The call for change and revolution from Tunisia has spread to other countries of the region, especially Egypt, where we have witnessed huge demonstrations of 15,000 to 50,000 people, throughout the country against the regime.
The account of the progress of Pappe’s research into the events of 1948, and the reception of the ‘New History’ in Israel in the 1990s and 2000s is placed in the context of a wider analysis of Zionist ideology, of the history of Palestine, and of the creation and development of the Israeli state.
Tunisia’s Jasmine revolution is at a crossroads: will the wind of protest stop with the fall of Ben Ali and the composition of a “unity government” already weakened by the resignation of four ministers? Or will the mobilization continue, leading to a new system of governance?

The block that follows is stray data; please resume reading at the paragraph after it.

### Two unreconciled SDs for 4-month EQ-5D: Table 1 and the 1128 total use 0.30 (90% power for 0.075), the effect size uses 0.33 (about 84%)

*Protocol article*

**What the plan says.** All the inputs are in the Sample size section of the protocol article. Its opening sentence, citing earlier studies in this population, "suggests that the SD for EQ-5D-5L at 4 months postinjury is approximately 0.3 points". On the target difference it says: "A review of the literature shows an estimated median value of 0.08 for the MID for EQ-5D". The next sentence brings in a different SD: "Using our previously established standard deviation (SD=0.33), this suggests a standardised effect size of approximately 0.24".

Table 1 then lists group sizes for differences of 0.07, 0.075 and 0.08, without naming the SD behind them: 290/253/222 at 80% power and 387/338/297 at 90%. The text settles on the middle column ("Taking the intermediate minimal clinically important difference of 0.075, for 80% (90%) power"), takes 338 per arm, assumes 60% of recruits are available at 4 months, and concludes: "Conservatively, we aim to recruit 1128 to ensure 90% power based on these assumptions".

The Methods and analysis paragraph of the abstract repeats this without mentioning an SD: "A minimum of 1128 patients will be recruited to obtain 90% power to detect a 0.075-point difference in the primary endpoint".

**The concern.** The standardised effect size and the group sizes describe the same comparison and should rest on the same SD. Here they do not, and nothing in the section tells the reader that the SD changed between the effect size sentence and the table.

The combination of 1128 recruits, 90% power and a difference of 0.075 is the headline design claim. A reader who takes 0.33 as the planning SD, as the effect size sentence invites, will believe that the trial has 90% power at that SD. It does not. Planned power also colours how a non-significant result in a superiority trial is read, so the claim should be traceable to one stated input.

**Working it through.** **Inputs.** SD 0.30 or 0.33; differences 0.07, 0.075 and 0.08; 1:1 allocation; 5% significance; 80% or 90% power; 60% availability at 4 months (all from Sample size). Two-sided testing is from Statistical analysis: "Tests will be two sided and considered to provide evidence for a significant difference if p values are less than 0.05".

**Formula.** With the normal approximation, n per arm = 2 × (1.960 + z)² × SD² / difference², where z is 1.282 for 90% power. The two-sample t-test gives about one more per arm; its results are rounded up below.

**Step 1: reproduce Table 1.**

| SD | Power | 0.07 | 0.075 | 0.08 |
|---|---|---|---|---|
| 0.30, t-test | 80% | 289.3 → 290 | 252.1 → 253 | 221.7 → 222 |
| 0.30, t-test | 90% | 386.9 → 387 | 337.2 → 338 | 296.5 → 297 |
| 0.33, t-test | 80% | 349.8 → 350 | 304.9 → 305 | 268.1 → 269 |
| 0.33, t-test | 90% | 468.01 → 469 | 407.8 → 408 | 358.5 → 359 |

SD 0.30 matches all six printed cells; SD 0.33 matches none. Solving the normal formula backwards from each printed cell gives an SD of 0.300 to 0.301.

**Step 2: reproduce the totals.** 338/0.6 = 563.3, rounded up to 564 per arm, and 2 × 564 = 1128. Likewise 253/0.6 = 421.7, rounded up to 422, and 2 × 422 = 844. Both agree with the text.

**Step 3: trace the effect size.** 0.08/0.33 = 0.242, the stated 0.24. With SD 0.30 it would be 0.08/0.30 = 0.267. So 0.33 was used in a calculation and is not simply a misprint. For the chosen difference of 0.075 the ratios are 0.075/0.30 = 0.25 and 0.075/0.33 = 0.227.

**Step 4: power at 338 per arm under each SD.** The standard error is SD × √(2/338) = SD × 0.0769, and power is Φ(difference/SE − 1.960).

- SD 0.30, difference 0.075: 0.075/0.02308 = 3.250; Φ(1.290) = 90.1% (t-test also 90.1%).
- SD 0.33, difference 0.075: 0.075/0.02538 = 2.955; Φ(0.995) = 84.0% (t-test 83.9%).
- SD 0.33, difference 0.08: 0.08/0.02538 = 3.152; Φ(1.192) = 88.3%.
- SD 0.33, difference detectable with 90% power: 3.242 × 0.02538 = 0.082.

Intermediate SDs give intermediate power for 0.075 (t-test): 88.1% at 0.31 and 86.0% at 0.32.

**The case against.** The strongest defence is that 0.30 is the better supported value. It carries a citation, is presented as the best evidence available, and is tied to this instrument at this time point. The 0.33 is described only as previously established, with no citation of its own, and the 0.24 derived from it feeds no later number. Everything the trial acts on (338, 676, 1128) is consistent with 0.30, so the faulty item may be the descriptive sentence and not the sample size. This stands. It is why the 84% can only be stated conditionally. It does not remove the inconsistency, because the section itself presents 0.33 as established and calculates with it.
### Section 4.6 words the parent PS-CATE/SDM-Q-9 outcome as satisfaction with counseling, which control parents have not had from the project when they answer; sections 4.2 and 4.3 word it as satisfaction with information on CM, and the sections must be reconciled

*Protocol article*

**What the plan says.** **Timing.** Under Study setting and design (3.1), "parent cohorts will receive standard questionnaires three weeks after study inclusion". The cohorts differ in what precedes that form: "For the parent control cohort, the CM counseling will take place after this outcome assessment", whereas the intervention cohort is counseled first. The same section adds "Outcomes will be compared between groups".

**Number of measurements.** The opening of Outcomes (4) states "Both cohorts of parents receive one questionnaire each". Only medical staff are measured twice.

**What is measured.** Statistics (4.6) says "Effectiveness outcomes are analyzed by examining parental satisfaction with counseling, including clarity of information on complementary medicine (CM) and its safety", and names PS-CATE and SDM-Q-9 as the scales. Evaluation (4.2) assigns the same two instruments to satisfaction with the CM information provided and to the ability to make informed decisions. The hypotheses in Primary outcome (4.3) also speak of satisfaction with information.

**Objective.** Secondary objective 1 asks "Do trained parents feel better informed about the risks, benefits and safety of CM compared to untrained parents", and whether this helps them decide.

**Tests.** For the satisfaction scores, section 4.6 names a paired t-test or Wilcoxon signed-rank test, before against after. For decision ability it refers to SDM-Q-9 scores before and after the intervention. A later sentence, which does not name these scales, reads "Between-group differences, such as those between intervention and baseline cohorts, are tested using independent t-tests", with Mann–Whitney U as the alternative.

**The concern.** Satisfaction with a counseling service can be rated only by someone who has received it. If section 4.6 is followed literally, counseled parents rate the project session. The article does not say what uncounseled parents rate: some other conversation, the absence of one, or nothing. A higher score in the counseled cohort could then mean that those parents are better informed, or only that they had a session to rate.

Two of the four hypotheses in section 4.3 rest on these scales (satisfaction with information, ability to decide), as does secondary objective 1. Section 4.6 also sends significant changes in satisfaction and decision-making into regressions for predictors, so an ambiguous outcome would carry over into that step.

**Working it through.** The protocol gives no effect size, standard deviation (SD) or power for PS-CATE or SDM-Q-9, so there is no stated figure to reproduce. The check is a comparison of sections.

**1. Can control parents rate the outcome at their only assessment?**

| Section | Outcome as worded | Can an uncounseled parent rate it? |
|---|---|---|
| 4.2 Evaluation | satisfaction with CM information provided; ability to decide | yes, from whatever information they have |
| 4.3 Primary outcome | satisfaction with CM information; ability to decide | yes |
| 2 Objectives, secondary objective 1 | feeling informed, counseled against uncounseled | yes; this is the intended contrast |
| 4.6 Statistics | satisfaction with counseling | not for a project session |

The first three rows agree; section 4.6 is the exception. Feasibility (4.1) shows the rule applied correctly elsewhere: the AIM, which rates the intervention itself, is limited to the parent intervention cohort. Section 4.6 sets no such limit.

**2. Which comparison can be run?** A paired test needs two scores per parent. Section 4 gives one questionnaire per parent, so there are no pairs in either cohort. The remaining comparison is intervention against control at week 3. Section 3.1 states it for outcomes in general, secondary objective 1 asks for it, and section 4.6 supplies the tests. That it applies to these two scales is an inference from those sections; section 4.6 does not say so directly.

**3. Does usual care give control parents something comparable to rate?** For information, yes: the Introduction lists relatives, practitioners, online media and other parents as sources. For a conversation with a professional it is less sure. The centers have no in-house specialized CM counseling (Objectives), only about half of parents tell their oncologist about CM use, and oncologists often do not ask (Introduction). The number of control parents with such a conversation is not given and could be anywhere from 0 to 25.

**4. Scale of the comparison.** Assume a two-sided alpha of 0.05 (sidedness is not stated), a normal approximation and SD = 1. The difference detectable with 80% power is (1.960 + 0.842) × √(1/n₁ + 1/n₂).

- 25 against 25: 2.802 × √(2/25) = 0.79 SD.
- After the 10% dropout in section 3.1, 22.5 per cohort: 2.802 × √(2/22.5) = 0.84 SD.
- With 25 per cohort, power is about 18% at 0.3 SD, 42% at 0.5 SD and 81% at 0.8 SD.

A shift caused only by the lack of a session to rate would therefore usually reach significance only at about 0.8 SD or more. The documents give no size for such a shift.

President Ben Ali has fled the country amid violent protests, and the Tunisian people have achieved a fantastic success. But until the economic system that condemns Tunisians to poverty and unemployment has been overthrown, the revolution is incomplete.
Labour has increased its majority in Oldham East and Saddleworth. Yesterday's by-election saw the party comfortably see off the Lib Dem challenge, taking 14,718 votes compared to the Lib Dem candidate's 11,160 votes. This can safely be interpreted as what pundits call "a bloody nose" for the coalition government.
Much of what was written about the events that took place in Bangkok in May 2010 was from the point of view of journalists employed by the Western media. Mark Govier shares his personal experience after staying with the alleged Red Shirt paramilitary, and argues that the Red Shirt spirit is still alive.